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Breaking Up Multiple No-Hitters in the 9th...

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  • Breaking Up Multiple No-Hitters in the 9th...

    I was watching this compilation of no-hitters being lost in the 9th inning:



    and noticed that Joe Mauer put the dagger in two of them. Looked it up to see who had the most of these no-hitter-killers, and according to this 2013 article, he'd done it three times after doing it to Anibal Sanchez, while Sanchez was with the Tigers. He was, at the time, tied for most times doing this in a career. (Bonus points if you can name the guy with whom he shared the record without reading the article.)

    I couldn't find anything about him doing it a fourth time (he broke up a bid by Corey Kluber in 2015, but that was in the 7th inning), so I guess he still shares that record.

  • #2
    I was going to guess Wallace Johnson, but his career wouldn't have lasted to 2015

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    • #3
      Enjoy those no-hitters they're the last ones we're going to see as long as sabermetrics taking a fat dump on everything fun about baseball.
      "No matter how great you were once upon a time — the years go by, and men forget,” - W. A. Phelon in Baseball Magazine in 1915. “Ross Barnes, forty years ago, was as great as Cobb or Wagner ever dared to be. Had scores been kept then as now, he would have seemed incomparably marvelous.”

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      • #4
        Originally posted by bluesky5 View Post
        Enjoy those no-hitters they're the last ones we're going to see as long as sabermetrics taking a fat dump on everything fun about baseball.
        The only thing taking a fat dump on baseball right now is the Coronavirus.

        More than twice as many no hitters were thrown in the last decade (2010-2019) as were thrown during the 1980's.

        Yes, FORTY no-hitters were tossed between 2010 and 2019. 34 of them were solo, 6 were combined.

        Thats nearly as many as were thrown in the 1980's and 1990's. Combined.

        Enough whining already.
        My top 10 players:

        1. Babe Ruth
        2. Barry Bonds
        3. Ty Cobb
        4. Ted Williams
        5. Willie Mays
        6. Alex Rodriguez
        7. Hank Aaron
        8. Honus Wagner
        9. Lou Gehrig
        10. Mickey Mantle

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        • #5
          Originally posted by GiambiJuice View Post

          The only thing taking a fat dump on baseball right now is the Coronavirus.

          More than twice as many no hitters were thrown in the last decade (2010-2019) as were thrown during the 1980's.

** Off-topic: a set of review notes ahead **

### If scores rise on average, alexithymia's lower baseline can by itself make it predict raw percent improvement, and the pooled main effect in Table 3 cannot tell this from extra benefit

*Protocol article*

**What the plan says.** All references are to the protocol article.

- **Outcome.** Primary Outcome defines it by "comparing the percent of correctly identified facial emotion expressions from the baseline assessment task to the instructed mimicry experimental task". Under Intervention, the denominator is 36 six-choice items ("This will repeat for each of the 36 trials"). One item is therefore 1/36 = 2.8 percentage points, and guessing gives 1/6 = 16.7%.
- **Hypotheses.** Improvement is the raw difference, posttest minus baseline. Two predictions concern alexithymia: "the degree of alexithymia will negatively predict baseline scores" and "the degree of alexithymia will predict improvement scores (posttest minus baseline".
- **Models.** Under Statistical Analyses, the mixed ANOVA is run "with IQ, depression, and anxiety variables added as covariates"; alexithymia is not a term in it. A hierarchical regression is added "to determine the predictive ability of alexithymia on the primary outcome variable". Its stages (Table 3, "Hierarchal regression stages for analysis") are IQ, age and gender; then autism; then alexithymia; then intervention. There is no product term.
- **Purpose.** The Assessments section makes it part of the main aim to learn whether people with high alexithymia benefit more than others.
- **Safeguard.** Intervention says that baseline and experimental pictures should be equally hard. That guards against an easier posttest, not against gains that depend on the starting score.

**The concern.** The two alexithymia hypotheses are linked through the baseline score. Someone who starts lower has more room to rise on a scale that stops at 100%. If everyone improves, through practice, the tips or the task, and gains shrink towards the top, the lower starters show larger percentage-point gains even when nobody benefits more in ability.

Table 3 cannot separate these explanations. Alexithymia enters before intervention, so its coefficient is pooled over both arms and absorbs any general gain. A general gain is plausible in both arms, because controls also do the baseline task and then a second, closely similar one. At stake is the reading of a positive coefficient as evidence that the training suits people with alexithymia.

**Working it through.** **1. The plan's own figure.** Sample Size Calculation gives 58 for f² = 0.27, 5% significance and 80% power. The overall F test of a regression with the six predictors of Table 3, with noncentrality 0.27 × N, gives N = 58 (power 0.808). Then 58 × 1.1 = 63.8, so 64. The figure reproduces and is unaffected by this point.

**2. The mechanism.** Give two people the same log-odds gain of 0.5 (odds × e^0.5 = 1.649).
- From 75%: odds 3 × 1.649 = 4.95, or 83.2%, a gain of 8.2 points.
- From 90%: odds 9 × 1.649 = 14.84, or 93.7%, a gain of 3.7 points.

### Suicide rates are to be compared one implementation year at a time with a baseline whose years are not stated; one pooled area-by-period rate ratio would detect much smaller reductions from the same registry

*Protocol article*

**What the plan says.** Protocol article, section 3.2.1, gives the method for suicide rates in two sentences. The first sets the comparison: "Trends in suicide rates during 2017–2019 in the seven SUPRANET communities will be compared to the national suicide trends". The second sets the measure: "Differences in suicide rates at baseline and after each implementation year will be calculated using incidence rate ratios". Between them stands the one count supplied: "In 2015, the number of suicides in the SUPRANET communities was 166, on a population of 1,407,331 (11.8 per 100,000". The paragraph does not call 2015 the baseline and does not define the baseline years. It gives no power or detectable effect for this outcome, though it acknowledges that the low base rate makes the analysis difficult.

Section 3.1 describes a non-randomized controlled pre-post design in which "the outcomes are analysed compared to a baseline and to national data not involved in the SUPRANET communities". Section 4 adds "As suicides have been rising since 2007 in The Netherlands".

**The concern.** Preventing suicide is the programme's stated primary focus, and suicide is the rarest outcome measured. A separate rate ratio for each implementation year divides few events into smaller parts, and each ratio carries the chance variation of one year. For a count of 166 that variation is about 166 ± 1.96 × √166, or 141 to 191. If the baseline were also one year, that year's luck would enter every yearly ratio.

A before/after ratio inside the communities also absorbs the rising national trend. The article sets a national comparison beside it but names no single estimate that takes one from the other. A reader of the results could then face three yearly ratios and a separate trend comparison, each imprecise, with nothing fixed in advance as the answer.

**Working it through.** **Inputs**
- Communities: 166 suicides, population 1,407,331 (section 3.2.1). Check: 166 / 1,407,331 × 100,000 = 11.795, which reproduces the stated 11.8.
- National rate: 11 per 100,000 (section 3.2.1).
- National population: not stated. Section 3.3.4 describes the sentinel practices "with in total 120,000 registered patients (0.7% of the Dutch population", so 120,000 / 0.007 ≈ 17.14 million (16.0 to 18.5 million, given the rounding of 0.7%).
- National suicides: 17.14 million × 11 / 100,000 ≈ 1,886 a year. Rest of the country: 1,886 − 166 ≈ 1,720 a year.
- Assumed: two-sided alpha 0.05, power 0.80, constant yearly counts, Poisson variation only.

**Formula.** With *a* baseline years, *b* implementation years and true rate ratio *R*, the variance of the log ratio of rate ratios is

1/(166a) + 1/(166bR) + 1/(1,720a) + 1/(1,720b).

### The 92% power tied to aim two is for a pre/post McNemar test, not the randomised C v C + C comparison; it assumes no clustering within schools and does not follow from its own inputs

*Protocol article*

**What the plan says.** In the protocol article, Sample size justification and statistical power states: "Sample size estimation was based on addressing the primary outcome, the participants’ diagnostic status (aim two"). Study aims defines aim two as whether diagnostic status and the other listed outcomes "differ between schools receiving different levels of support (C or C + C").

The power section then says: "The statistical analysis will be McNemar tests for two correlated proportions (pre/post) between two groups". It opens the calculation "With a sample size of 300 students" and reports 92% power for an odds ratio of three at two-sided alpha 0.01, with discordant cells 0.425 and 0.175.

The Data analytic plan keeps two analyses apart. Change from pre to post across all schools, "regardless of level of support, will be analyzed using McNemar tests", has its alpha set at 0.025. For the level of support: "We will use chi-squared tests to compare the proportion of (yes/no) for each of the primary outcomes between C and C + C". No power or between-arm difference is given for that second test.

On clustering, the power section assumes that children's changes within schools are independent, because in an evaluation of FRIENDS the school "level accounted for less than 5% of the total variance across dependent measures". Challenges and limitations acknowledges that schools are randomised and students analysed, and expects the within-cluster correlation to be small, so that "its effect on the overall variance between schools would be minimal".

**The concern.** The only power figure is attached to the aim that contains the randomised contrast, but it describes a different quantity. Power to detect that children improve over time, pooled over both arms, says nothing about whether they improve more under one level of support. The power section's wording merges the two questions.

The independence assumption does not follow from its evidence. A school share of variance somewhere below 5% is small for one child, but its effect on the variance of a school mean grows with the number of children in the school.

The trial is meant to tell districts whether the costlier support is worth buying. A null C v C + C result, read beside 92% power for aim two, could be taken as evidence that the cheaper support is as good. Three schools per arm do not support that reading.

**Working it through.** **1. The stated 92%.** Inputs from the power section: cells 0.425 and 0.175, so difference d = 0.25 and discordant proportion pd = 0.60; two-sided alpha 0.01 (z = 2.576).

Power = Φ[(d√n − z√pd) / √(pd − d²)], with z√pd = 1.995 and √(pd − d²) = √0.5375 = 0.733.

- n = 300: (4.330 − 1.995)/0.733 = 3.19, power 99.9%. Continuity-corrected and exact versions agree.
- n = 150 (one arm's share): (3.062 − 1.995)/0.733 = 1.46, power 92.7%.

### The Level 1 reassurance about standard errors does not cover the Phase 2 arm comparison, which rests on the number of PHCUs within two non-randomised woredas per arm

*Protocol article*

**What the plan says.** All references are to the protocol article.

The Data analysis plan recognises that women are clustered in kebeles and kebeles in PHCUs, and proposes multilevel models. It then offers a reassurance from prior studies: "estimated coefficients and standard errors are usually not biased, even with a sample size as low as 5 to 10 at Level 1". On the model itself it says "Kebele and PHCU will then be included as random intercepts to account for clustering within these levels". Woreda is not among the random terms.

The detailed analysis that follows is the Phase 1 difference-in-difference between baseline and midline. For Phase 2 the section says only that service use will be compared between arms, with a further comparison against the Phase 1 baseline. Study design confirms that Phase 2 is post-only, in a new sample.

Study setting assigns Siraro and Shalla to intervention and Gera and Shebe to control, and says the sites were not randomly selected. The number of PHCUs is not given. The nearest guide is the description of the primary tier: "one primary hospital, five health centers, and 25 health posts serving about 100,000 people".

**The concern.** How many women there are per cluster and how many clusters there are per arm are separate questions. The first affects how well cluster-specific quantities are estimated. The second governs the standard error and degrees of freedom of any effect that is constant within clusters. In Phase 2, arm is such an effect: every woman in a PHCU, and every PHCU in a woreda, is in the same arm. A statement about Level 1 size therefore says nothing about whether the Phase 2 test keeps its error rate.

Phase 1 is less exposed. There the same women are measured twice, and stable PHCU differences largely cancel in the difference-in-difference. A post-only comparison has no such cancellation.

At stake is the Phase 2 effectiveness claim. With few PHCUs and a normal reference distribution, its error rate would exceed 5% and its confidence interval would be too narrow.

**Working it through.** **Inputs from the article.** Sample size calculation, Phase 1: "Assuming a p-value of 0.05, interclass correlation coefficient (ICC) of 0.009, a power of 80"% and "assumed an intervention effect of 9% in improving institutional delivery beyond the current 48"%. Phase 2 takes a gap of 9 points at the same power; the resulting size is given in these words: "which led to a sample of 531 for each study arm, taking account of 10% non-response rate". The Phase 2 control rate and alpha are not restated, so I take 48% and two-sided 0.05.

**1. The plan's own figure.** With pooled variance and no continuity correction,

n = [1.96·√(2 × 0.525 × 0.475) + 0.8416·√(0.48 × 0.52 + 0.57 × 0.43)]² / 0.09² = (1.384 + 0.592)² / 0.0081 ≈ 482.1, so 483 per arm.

Yes, FORTY no-hitters were tossed between 2010 and 2019. 34 of them were solo, 6 were combined.

          Thats nearly as many as were thrown in the 1980's and 1990's. Combined.

          Enough whining already.
          Makes sense since base hits are at an all-time low. There have been multiple young pitchers pulled with no-hit bids the last couple years. So much fun to watch. Who doesn't enjoy seeing a young players dreams ripped from him.
          "No matter how great you were once upon a time — the years go by, and men forget,” - W. A. Phelon in Baseball Magazine in 1915. “Ross Barnes, forty years ago, was as great as Cobb or Wagner ever dared to be. Had scores been kept then as now, he would have seemed incomparably marvelous.”

          Comment


          • #6
            Originally posted by bluesky5 View Post

            Makes sense since base hits are at an all-time low. There have been multiple young pitchers pulled with no-hit bids the last couple years. So much fun to watch. Who doesn't enjoy seeing a young players dreams ripped from him.
            So you admit that your complaint was unfounded.
            My top 10 players:

            1. Babe Ruth
            2. Barry Bonds
            3. Ty Cobb
            4. Ted Williams
            5. Willie Mays
            6. Alex Rodriguez
            7. Hank Aaron
            8. Honus Wagner
            9. Lou Gehrig
            10. Mickey Mantle

            Comment


            • #7
              Originally posted by GiambiJuice View Post

              So you admit that your complaint was unfounded.
              No I'll be proven correct. No-hitters will go away. Unless you're counting combined no-hitters and I see you were - doesn't make sense. Combined no-hitters don't have the excitement of an individual no-hitter.
              "No matter how great you were once upon a time — the years go by, and men forget,” - W. A. Phelon in Baseball Magazine in 1915. “Ross Barnes, forty years ago, was as great as Cobb or Wagner ever dared to be. Had scores been kept then as now, he would have seemed incomparably marvelous.”

              Comment


              • #8
                Originally posted by bluesky5 View Post

                No I'll be proven correct. No-hitters will go away. Unless you're counting combined no-hitters and I see you were - doesn't make sense. Combined no-hitters don't have the excitement of an individual no-hitter.
                There will always be managers who spit in the face of the babying-pitchers philosophy. Even the most stringent adherents to the latter mindset will admit it's idiocy to pull a guy when he's putting up zeros on the board through seven (or, god forbid, even six), if that's what you're getting at.
                (On a related note–the "no-hitter watch" is getting old. Seven complete innings is the minimum for fans to really tune in to the possibility of the no-no happening.)

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